The Flume and Old Man

Now that the holidays are over, I think it’s time to finish writing about our trip to the New England states. We visited two more interesting sites in New Hampshire. Both showed the ravages of time and weather.Entrance to the Flume Gorge

We had to stop at the Flume Gorge because I had seen photos that my friend, Patti, took while there. So beautiful! And it was!DSC_8863

The flume was formed years ago with granite walls, but then molten lava pushed up and filled in some areas. It’s a lovely treasure that was first discovered in 1808 by 93 year old Jess Guernsey. No one believed her at first, but she finally convinced others to come to see the beauty. Folks have been coming ever since.DSC_8867

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The visitor center showed photos of times past. There used to be a huge egg shaped boulder hung suspended between the walls. It fell during a storm in 1883. They still point out a portion of the rock. The walk through the gorge and back was two miles of high walls, water, moss, bridges and waterfalls. Just gorgeous.

A visit to New Hampshire wouldn’t be complete without visiting the state’s emblem, right? I had heard of the Old Man of the Mountain especially in 2000 when the state quarter for New Hampshire featured his profile. This Old Man first became famous because of Daniel Webster who once wrote,  “Men hang out their signs indicative of their respective trades; shoe makers hang out a gigantic shoe; jewelers a monster watch, and the dentist hangs out a gold tooth; but up in the Mountains of New Hampshire, God Almighty has hung out a sign to show that there He makes men.” Isn’t that cool?! Who wouldn’t want to see this Old Man of the Mountain. But unfortunately, time and weather had struck again. In 2003, the formation that had been the state emblem since 1945, collapsed to the ground. It made me sad to learn this and I’m not even from New Hampshire. The natives of the state were dismayed and often left flowers at the base of the cliffs. Nine years after the collapse, a memorial was opened to the Old Man.DSC_8977 2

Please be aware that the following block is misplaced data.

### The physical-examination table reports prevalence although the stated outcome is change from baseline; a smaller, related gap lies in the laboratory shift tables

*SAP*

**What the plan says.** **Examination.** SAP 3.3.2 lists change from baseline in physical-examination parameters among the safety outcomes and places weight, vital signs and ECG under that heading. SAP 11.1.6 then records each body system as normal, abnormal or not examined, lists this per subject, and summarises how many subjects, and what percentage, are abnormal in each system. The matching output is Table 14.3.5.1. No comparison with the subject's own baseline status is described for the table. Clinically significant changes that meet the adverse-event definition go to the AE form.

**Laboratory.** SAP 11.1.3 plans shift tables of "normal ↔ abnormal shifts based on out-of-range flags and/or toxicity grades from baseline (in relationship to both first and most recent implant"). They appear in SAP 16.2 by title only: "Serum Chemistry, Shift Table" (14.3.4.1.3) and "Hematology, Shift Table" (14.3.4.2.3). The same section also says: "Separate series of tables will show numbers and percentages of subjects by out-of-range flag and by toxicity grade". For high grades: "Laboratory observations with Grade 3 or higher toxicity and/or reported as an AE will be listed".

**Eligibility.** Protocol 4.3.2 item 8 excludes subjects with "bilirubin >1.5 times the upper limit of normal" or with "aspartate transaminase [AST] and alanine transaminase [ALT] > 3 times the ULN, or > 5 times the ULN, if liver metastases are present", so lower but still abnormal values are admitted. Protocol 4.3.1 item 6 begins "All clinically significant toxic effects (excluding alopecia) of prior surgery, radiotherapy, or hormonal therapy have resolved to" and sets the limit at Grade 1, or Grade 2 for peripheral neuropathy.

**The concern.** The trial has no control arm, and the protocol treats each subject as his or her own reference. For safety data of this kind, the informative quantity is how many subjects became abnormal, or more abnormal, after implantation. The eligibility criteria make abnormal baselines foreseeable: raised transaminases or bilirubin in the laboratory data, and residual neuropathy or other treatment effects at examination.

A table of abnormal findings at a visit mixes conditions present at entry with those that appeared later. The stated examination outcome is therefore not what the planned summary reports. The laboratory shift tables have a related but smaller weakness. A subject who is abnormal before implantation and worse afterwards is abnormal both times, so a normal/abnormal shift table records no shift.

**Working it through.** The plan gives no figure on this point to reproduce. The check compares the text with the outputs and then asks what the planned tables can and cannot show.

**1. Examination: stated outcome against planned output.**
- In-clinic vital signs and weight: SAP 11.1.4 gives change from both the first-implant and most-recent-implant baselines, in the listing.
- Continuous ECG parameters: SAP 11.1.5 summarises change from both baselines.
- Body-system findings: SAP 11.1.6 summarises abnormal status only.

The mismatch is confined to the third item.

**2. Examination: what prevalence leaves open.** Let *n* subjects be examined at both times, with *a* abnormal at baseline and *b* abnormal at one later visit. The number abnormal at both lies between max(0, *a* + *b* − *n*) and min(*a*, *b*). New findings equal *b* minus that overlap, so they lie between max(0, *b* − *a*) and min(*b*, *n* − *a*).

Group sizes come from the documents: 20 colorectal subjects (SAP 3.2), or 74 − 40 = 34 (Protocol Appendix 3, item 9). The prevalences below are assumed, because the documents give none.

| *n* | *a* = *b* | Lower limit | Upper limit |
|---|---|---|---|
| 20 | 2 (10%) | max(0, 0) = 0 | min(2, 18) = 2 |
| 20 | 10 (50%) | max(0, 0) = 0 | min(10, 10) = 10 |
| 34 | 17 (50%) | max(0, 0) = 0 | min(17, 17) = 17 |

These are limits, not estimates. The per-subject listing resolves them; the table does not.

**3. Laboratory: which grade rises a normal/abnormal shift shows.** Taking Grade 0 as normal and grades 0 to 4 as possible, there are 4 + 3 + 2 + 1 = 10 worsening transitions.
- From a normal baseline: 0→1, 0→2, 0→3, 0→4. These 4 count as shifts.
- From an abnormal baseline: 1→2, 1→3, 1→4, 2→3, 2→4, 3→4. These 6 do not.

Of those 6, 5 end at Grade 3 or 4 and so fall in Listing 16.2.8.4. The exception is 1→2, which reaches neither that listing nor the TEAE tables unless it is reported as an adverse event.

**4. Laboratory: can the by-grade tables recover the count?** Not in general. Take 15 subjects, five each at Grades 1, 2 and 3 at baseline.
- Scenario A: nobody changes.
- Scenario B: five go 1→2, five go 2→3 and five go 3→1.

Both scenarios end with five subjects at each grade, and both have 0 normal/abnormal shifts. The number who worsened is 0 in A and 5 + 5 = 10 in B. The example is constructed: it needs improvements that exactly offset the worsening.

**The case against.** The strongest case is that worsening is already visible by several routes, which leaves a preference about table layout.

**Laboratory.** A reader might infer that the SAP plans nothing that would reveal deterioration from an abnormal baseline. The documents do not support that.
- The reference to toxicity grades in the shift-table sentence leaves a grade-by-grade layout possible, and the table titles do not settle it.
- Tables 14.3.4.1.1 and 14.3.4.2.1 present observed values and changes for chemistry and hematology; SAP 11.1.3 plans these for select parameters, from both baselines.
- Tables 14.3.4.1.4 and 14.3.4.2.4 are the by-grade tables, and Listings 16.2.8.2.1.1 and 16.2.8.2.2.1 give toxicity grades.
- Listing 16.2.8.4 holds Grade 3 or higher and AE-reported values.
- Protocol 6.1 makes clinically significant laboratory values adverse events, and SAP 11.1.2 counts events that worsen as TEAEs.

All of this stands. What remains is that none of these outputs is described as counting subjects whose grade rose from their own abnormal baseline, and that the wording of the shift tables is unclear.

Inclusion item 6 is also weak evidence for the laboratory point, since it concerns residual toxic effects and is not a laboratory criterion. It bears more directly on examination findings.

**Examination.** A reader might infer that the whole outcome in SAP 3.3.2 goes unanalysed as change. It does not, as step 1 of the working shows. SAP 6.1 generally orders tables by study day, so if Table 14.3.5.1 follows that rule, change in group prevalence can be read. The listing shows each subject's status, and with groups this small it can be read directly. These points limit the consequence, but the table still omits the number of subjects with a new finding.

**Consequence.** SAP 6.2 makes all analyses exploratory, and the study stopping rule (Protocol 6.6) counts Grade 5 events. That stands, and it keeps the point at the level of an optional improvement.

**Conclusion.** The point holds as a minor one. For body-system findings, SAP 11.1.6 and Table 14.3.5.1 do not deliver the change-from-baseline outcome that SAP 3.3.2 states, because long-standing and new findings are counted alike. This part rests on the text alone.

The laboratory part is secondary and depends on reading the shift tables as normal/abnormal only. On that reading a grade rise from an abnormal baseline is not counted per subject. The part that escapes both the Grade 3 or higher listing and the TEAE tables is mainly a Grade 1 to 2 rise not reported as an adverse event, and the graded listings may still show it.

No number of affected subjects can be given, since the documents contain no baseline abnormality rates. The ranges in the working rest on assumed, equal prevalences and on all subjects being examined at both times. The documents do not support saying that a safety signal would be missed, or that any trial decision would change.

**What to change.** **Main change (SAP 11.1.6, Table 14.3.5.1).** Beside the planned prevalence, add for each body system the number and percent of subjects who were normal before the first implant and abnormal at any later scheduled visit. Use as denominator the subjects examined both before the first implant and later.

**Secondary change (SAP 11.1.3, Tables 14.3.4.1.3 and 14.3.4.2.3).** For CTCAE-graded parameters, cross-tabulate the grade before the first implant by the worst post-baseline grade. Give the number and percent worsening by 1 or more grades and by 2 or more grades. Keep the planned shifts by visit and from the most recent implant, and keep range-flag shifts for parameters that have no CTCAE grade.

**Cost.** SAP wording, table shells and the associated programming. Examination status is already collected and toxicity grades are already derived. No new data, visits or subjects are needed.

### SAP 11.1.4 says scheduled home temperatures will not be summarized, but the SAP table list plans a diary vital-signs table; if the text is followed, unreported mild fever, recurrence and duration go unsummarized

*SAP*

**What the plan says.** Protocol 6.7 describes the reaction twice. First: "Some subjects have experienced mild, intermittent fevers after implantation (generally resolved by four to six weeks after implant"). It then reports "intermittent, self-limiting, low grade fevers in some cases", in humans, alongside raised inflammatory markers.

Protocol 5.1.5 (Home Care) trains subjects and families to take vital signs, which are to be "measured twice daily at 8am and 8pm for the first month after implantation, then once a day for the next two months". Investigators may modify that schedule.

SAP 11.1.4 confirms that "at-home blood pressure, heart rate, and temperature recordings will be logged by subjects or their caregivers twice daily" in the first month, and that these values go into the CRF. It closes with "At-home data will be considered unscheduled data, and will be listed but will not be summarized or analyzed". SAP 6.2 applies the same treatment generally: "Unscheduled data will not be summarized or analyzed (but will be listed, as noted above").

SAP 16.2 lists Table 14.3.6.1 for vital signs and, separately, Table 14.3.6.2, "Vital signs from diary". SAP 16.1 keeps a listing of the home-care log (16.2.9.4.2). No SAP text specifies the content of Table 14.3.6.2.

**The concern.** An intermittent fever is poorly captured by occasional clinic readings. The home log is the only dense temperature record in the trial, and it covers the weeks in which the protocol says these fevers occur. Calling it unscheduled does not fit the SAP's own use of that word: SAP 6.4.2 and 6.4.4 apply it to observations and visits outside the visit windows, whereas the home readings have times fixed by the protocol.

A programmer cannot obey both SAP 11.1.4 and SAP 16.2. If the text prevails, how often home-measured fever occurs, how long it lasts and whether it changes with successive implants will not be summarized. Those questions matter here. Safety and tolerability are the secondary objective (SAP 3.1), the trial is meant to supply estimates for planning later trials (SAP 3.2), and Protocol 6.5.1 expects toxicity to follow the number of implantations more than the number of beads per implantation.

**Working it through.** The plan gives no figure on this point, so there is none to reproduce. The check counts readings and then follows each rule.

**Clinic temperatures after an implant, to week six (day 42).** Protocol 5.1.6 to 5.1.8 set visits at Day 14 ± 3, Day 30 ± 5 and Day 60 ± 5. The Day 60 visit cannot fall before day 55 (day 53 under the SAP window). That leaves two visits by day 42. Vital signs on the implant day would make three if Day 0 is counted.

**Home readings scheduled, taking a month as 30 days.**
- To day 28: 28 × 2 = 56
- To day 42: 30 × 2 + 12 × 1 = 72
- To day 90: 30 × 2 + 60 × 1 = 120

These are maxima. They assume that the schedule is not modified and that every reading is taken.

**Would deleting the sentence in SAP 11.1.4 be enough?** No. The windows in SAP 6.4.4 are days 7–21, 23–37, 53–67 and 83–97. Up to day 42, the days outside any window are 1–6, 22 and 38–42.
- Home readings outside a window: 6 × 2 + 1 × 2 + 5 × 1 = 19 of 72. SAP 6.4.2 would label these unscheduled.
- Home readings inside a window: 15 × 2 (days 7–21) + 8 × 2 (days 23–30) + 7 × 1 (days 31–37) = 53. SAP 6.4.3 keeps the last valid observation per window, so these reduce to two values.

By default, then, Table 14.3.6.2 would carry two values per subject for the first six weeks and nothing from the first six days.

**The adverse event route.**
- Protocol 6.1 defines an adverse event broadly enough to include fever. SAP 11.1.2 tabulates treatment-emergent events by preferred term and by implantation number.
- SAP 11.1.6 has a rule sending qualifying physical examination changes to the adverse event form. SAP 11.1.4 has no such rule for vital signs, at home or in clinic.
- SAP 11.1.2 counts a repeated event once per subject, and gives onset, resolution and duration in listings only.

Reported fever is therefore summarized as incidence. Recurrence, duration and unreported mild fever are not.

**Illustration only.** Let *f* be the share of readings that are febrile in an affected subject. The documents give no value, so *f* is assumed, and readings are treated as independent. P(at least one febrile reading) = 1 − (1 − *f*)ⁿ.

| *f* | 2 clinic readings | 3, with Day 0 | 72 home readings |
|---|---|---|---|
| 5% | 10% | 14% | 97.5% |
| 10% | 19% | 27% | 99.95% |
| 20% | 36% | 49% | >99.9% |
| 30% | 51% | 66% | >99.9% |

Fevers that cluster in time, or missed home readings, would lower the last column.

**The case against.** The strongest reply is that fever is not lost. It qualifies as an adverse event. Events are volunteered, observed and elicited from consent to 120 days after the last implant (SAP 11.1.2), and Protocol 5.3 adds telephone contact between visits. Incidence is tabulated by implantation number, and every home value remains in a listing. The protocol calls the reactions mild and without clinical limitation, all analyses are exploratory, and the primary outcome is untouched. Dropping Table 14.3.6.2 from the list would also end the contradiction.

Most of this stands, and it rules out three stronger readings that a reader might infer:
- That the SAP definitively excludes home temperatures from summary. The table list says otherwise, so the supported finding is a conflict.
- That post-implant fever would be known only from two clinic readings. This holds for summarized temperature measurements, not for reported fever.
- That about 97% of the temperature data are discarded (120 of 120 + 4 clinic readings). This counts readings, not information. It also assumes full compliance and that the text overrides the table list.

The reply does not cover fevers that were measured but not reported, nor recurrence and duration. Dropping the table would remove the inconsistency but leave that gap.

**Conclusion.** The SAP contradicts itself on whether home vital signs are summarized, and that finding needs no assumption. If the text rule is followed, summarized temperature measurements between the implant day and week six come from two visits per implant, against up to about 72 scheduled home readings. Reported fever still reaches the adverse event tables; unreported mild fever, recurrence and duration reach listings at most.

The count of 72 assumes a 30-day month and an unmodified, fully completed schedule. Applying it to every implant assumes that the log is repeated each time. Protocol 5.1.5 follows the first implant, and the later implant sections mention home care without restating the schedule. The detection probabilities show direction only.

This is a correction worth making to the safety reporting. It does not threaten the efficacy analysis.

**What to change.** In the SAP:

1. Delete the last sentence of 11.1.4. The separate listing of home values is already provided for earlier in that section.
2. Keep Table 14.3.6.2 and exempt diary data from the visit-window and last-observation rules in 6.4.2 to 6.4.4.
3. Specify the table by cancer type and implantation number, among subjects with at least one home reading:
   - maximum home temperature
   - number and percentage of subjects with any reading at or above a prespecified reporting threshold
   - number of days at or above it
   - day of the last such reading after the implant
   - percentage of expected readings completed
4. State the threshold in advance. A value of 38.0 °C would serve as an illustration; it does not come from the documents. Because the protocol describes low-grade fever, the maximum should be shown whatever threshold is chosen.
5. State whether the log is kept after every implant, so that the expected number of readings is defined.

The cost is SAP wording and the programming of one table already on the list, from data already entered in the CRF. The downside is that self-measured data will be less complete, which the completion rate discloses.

It was quite a unique memorial. Stones on the ground marked where you should stand based on your height. Then if you looked towards Cannon Mountain a steel sculpture allows you to view what the Old Man looked like while still in all his glory.DSC_8975 2

I was intrigued with the steel sculptures on the Old Man of the Mountain Profile Plaza but so disappointed that the real man wasn’t there anymore. Just one more reminder that things are always changing. I’d like to think that something as long standing as a state emblem would last, but it didn’t. One more reminder to enjoy the beauty of the moment and the things that are here…now…before time, weather or whatever takes them away.

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2 thoughts on “The Flume and Old Man

  1. Nature sure is amazing, isn’t it. God’s works are all around us! I really enjoyed seeing your pictures and it looks like you and Matt had an amazing adventure together. Thank you for sharing your pictures.

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